Wynter was struck by a sudden fear. “Will I be living at home by August? What if I’m still at Rosa’s and she won’t let me go?”
Caleb said, “I’ll get a commitment out of her.” There was an edge of uncertainty to his voice that made Wynter’s stomach flip. “I haven’t had much luck getting Tina to help me out, so I’m working with a lawyer who specialises in custody matters.”
“Will it work? How long will it take?”
“We still have to wait until July before I can file the petition. A court-appointed psychologist will interview you and write a report for the judge. You can tell him or her where you want to live, and why.”
“What do I have to say?”
“I can’t tell you that, hun. Tell the truth. The psychologist makes a recommendation based on your preference, and also on what’s in your best interests. The judge takes that into consideration, along with the information I provide and the recommendation from Social Services.”
“Did you sort things out with your executive officer?” she asked. He was supposed to have a Family Care Plan, as a single parent, to nominate a caregiver in case he was deployed.
It took Caleb a moment to answer. “I’m looking at options. You don’t have to worry about that.”
She returned his smile, but worry niggled at the back of her mind.
“Hey, we should record a music video, right here.” Jesse threw out his arm to take in the scenery. “Your song’s about rocks, and here we are, surrounded by rocks.”
“Can we do that?” Wynter glanced through the trees to the parking lot. There were cars and people around.
“Sure, why not? I’ll use my phone. Sit right here and lip-sync. Wander through those trees, run your hands over the rocks…” Jesse moved down the riverbank, excited by his ideas. “I can shoot from both directions to capture the different scenery. Some long shots, some close-ups.” He framed his shots like he’d found a sudden calling as a photographer.
Wynter agreed to it because she was keen to feed his excitement. Caleb agreed to it because he was in the kind of mood to agree to anything today. While he looked on with bemusement, Wynter put herself under Jesse’s direction. With the song playing over her own phone, Jesse recorded her lip-syncing in various locations along the riverbank, among the trees lining the edge of the rest stop, and sitting on the rocks.
“Is anyone going to tell me what the hell that song is about?” Caleb said as they prepared to continue their ride.
“It’s an offshoot of my science project,” Wynter said in all honesty. “I know it’s awful, but it means something to me.”
“Well, I hope Indio appreciates it.”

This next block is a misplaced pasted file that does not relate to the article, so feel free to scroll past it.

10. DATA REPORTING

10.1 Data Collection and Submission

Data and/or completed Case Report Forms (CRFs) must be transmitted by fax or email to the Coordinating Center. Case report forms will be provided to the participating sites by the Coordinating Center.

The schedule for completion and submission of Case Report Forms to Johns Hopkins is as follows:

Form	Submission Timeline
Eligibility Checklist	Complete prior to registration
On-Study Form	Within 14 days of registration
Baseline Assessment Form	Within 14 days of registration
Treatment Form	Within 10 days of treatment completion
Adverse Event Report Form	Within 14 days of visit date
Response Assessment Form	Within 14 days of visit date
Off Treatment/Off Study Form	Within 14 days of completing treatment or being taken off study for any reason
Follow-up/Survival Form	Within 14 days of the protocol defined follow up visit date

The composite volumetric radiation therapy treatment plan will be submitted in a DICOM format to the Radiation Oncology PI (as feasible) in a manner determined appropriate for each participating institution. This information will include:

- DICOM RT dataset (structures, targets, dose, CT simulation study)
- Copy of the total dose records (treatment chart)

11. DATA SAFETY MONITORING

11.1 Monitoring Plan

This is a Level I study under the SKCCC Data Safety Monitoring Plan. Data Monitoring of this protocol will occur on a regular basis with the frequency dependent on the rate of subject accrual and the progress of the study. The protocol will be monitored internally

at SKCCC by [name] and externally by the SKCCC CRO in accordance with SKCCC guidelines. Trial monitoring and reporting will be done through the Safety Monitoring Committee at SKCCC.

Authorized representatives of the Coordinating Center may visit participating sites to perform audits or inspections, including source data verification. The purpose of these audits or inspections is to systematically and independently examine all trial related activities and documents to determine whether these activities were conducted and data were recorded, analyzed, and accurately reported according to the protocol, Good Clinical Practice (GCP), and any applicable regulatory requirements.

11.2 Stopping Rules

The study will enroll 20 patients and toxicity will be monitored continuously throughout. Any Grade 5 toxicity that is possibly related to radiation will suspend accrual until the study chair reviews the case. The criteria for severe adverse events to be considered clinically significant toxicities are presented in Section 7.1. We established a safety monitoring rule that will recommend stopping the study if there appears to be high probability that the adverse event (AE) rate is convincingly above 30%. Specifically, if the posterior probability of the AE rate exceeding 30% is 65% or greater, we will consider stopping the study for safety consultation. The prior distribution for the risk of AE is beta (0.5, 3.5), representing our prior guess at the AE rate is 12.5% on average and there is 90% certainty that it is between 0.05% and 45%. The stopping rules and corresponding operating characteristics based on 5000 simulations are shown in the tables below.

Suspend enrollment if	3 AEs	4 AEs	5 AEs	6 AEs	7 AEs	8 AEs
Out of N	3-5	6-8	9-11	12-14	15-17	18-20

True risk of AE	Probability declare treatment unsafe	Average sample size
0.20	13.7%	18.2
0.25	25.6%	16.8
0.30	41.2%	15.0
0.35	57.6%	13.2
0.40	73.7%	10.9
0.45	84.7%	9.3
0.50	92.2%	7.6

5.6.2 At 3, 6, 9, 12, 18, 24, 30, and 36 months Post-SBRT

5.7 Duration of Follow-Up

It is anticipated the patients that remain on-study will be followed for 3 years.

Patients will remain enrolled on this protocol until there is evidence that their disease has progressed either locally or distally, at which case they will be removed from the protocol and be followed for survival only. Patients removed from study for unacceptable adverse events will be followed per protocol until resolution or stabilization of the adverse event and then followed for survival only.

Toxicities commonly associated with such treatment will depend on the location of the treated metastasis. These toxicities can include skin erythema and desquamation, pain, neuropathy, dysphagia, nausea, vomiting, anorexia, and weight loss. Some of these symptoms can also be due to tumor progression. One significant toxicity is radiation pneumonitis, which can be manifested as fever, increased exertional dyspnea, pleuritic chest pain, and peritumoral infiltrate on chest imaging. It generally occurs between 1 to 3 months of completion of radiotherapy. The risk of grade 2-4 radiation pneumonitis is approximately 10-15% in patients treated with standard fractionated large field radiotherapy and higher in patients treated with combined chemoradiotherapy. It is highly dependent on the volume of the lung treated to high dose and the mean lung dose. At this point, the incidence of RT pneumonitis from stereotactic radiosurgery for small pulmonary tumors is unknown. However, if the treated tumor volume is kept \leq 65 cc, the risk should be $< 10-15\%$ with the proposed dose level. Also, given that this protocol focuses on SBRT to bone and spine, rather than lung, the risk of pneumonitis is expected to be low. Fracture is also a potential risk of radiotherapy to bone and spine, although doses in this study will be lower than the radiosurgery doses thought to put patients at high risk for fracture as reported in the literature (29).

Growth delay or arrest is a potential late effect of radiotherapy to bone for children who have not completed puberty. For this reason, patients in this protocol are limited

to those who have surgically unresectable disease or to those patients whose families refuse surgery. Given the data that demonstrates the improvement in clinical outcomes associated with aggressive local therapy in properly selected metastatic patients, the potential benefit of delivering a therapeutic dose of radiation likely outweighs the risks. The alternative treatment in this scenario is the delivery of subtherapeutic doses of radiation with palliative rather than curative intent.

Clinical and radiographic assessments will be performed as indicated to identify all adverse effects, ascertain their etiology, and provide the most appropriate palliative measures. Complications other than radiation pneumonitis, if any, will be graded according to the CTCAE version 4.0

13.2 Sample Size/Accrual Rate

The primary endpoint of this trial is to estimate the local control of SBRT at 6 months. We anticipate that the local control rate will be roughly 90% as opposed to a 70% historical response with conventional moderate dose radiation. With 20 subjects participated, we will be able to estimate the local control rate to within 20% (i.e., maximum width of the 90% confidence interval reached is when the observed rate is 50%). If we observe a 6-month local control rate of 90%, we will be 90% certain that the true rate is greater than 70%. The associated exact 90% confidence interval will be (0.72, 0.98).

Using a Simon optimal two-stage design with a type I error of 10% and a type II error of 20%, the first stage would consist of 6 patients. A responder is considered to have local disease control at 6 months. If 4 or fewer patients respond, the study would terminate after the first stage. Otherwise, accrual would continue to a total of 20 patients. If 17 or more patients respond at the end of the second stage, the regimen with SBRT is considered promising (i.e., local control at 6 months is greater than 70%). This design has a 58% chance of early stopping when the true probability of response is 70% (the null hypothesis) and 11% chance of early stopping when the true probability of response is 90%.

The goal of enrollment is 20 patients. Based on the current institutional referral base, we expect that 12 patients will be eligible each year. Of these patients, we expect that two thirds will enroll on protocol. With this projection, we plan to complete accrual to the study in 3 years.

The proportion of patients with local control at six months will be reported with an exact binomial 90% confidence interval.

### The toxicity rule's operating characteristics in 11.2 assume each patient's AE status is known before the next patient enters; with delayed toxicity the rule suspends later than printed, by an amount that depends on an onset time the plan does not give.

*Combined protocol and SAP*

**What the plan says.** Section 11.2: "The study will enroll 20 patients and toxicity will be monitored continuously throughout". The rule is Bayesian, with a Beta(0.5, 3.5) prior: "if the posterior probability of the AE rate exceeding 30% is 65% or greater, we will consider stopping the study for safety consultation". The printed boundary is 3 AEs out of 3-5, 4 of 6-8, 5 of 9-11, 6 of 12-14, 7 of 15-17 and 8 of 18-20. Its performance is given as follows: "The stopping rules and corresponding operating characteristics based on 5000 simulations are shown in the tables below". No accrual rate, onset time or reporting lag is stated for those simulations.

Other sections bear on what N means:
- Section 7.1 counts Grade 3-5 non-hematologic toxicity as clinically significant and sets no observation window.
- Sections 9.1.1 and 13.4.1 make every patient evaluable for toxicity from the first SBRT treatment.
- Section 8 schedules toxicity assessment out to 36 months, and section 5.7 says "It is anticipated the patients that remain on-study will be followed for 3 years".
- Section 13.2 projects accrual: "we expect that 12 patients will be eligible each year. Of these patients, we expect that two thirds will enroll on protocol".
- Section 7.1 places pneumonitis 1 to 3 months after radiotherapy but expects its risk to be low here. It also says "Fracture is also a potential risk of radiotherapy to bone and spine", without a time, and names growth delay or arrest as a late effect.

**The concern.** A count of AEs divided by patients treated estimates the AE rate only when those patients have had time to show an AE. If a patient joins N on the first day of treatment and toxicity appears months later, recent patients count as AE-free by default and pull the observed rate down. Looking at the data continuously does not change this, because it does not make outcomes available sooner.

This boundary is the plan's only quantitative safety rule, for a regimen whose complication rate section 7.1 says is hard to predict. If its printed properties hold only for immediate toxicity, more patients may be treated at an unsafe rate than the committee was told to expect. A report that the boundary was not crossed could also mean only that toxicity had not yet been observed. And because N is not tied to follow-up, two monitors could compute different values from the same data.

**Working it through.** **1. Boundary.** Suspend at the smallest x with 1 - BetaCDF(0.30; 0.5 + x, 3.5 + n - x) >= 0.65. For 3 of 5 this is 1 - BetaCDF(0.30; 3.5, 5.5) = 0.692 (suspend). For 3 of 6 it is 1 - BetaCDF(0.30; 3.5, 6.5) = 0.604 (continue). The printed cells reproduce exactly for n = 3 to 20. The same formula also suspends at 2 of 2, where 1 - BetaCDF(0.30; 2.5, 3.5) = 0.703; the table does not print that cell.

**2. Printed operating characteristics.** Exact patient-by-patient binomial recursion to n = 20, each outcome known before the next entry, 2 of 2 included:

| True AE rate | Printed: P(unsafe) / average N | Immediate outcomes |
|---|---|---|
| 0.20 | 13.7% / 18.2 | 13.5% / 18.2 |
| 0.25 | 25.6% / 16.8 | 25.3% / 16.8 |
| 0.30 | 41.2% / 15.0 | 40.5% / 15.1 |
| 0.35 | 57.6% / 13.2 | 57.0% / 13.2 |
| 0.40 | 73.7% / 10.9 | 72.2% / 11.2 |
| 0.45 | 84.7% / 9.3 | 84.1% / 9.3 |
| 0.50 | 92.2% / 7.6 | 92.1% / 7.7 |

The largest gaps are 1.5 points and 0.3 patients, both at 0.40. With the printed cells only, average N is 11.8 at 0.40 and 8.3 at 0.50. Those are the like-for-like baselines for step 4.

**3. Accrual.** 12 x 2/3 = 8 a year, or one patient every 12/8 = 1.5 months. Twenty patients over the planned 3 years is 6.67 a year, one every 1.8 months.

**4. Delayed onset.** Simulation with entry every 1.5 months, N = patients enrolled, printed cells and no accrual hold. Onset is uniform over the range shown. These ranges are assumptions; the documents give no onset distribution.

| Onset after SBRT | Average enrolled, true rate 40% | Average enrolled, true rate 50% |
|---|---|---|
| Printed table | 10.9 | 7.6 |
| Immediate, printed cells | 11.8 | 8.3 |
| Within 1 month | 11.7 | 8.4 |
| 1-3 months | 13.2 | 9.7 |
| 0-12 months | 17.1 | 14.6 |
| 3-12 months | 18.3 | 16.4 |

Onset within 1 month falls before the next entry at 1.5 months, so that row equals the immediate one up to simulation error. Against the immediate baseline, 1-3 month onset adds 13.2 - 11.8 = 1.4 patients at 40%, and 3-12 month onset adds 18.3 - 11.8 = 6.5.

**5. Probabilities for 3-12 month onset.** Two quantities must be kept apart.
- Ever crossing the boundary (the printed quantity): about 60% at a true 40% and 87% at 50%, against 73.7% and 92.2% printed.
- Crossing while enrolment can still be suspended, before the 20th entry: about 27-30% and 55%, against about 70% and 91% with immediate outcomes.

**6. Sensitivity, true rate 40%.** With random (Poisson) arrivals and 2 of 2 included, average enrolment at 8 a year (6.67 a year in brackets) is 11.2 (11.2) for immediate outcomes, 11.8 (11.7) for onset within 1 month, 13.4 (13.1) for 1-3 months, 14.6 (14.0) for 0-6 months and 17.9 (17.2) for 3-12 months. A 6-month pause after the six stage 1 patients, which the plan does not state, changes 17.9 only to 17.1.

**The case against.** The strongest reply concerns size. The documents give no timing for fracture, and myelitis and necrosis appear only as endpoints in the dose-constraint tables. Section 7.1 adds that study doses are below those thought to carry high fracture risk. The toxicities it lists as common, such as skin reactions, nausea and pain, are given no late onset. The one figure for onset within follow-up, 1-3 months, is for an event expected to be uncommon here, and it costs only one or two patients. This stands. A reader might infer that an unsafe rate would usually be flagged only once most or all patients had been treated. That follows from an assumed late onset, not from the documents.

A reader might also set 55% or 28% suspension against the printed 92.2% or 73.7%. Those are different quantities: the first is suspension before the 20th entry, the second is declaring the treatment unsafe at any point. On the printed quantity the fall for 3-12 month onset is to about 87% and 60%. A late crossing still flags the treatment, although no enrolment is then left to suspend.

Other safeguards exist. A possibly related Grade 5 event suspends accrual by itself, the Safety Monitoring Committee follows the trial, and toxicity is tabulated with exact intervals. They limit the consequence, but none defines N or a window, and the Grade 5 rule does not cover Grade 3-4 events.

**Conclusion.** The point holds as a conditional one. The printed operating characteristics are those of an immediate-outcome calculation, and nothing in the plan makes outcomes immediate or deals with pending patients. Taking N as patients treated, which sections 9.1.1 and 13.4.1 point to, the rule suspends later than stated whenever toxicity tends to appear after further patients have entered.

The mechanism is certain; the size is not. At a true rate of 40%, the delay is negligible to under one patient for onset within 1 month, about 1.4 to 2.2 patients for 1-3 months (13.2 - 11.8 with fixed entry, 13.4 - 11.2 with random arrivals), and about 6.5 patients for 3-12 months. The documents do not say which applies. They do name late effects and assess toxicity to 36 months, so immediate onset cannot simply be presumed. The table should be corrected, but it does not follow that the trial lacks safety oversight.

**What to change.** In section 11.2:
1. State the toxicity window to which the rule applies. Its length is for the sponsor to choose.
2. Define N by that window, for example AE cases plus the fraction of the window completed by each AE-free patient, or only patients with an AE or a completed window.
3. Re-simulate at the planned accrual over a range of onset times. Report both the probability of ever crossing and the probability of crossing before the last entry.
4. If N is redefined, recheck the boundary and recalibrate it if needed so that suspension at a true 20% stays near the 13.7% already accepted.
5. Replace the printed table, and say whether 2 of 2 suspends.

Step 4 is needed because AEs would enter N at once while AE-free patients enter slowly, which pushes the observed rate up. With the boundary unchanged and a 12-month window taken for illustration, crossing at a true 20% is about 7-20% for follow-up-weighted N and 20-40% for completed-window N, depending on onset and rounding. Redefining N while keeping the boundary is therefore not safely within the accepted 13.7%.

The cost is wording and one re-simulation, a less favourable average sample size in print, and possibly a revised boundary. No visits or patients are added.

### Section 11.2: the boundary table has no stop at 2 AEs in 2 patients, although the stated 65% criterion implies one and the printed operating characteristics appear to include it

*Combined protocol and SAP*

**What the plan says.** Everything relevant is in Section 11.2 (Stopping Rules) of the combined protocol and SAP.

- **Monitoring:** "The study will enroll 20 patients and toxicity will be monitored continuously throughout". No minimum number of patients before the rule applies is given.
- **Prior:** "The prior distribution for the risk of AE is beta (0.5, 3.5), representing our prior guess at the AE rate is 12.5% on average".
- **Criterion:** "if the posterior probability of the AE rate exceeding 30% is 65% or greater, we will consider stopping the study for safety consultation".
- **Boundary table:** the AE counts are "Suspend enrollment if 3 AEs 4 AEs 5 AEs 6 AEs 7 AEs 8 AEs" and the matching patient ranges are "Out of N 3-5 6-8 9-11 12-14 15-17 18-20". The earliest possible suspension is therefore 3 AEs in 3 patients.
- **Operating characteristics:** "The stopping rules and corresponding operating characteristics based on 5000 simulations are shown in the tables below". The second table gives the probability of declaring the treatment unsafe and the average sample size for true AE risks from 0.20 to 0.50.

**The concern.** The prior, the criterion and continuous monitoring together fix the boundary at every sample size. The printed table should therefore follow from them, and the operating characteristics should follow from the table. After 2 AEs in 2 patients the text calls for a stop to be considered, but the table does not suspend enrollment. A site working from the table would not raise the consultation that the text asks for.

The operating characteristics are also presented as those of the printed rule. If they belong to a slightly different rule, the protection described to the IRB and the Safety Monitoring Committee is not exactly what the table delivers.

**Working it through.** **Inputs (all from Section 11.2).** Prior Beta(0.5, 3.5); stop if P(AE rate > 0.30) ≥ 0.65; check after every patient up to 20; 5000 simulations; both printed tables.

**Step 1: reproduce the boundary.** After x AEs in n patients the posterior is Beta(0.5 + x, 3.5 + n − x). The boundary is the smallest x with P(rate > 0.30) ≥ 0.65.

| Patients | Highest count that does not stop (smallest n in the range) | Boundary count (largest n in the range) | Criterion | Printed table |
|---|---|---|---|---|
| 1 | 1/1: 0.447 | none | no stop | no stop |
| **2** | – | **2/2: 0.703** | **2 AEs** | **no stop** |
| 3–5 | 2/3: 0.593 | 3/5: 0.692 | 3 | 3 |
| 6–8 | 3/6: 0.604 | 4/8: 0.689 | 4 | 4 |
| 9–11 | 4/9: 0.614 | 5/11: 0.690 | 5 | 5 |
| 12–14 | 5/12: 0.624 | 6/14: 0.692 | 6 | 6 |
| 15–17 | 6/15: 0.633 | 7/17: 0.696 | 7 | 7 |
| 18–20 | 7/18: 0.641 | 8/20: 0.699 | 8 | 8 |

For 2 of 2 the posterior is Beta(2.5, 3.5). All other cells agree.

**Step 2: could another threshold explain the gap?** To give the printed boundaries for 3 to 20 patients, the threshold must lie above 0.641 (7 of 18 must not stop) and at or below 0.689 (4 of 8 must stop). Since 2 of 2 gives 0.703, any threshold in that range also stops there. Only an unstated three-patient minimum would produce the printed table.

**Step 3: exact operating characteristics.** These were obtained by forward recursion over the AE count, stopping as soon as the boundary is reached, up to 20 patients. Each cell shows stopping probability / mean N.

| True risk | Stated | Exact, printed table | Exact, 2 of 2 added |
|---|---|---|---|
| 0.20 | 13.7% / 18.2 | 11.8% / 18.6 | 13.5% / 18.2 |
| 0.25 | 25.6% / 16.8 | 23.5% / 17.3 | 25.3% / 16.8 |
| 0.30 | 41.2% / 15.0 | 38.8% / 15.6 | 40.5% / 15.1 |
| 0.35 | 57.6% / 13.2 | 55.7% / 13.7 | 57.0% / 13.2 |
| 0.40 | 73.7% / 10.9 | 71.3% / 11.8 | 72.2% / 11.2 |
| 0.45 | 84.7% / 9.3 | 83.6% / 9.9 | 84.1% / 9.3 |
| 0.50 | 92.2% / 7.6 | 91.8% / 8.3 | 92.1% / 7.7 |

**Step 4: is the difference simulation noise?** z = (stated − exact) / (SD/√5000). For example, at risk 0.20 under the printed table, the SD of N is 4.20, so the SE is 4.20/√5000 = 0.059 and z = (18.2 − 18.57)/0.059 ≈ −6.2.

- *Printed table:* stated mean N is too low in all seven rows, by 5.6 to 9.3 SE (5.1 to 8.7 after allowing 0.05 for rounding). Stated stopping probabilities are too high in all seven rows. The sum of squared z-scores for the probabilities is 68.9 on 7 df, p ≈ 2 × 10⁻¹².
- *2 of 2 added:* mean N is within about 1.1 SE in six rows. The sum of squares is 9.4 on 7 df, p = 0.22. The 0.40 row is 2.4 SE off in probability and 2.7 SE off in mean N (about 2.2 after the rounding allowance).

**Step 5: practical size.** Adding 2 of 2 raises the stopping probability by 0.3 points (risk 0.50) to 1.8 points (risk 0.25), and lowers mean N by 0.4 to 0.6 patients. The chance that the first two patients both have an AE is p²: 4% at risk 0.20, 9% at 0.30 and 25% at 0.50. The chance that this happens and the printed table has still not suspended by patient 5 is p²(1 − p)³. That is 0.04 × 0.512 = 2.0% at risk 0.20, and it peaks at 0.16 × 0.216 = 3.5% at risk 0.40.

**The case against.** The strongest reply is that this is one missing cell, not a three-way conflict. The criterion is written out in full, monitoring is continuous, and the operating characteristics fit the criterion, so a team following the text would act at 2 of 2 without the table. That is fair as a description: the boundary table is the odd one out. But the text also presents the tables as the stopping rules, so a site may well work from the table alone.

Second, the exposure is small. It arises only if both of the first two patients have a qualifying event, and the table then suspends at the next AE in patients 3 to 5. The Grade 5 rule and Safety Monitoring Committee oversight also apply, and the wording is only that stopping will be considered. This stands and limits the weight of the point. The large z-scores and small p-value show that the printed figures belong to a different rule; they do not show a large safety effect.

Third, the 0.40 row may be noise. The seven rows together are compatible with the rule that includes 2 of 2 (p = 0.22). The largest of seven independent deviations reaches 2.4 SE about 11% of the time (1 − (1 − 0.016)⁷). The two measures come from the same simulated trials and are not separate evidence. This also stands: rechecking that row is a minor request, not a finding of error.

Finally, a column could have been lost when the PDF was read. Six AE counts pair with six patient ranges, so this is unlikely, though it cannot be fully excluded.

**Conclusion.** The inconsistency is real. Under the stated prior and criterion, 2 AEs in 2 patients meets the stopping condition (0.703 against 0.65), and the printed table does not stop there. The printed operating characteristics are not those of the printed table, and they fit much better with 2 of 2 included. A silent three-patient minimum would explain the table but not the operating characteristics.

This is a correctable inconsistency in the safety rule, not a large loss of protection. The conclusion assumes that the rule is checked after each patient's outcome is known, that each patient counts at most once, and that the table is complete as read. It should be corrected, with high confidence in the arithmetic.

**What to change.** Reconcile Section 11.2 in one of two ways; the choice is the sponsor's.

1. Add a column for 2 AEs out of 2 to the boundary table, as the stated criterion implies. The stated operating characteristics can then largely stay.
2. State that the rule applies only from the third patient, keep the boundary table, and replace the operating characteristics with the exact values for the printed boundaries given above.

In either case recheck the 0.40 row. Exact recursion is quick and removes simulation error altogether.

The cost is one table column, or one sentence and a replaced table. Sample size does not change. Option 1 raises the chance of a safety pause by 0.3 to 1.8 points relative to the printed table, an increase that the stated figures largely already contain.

“Oh, no, Indio must never hear it. The guitar is for him. The song isn’t.” She jammed on her helmet to escape his curious look.
They reached the end of the road at Thrall and continued into Ellensburg for lunch.
“We have loads of time left,” Wynter said. “Can we go somewhere else?”
Jesse whipped out his phone and looked up things to do around Ellensburg. “We could take a look around CWU,” he suggested.
“Isn’t there a wind farm near here?” Caleb said.
“Wild Horse Wind Farm, a few miles east.”
“Wild Horse—I like that name,” Wynter said.
“Then that’s where we’ll go,” Caleb said.
They rode out to the wind farm and arrived in time for the free tour. Jesse kept the tour guide busy with his questions and they all found it fascinating. Then, back to Ellensburg, a historic town with plenty to see. Wynter was counting down the hours. Rosa wanted her back by ten, and would no doubt send a text an hour or so before that to make sure they were on their way. So, text at eight, and it was gone six now.
A flyer in a store window caught Wynter’s eye.
“Look, a carnival. Can we go?” She did the calculation. “If we take the highway to Richland afterward, that takes—how long?—an hour and a half? So, we could go to the carnival and stay until 8:30.”
“We have to go via Selah to pick up the truck,” Caleb pointed out. “Unless you want to show up at Rosa’s on the bike.”
“That still gives us a couple hours at the carnival.” That sounded like heaven.
Caleb studied the flyer. “It’s not local, hun. This is over an hour north of here.” He looked up the route on his phone. “Right through the forest. Nice ride, but we don’t have the time.”
“Can’t you call Rosa and tell her you’ll be a couple hours late?” Jesse said.
Wynter didn’t like that idea. “What if she says no?”
“If she says no, then we can’t do it,” Caleb said.
Wynter knew Rosa would say no. She had to study for those make-up tests and Rosa would enforce her bedtime. Frustration churned her gut. She’d had a perfect day and she wanted to go to that carnival.
“What if the truck broke down?” she said.
Jesse and Caleb exchanged a look. Wynter waited them out.
Caleb stared at his phone for a long time as Wynter and Jesse watched him. She should feel awful, asking him to lie, but she didn’t. His thumb clicked the contacts list and then Rosa’s name. She exhaled the breath she’d been holding.
“Rosa, hey. We’ll be a little late. The truck needs some work before we can set out.” Not quite a lie. The truck could always use some work. “…No, can’t tell you for sure. I’ll let you know when we’re on the road and give you an ETA then.”
He put the phone in his pocket, put his hands on his hips and stared at the pair of them like they’d done something naughty.
He said, “I guess it’s carnival time.”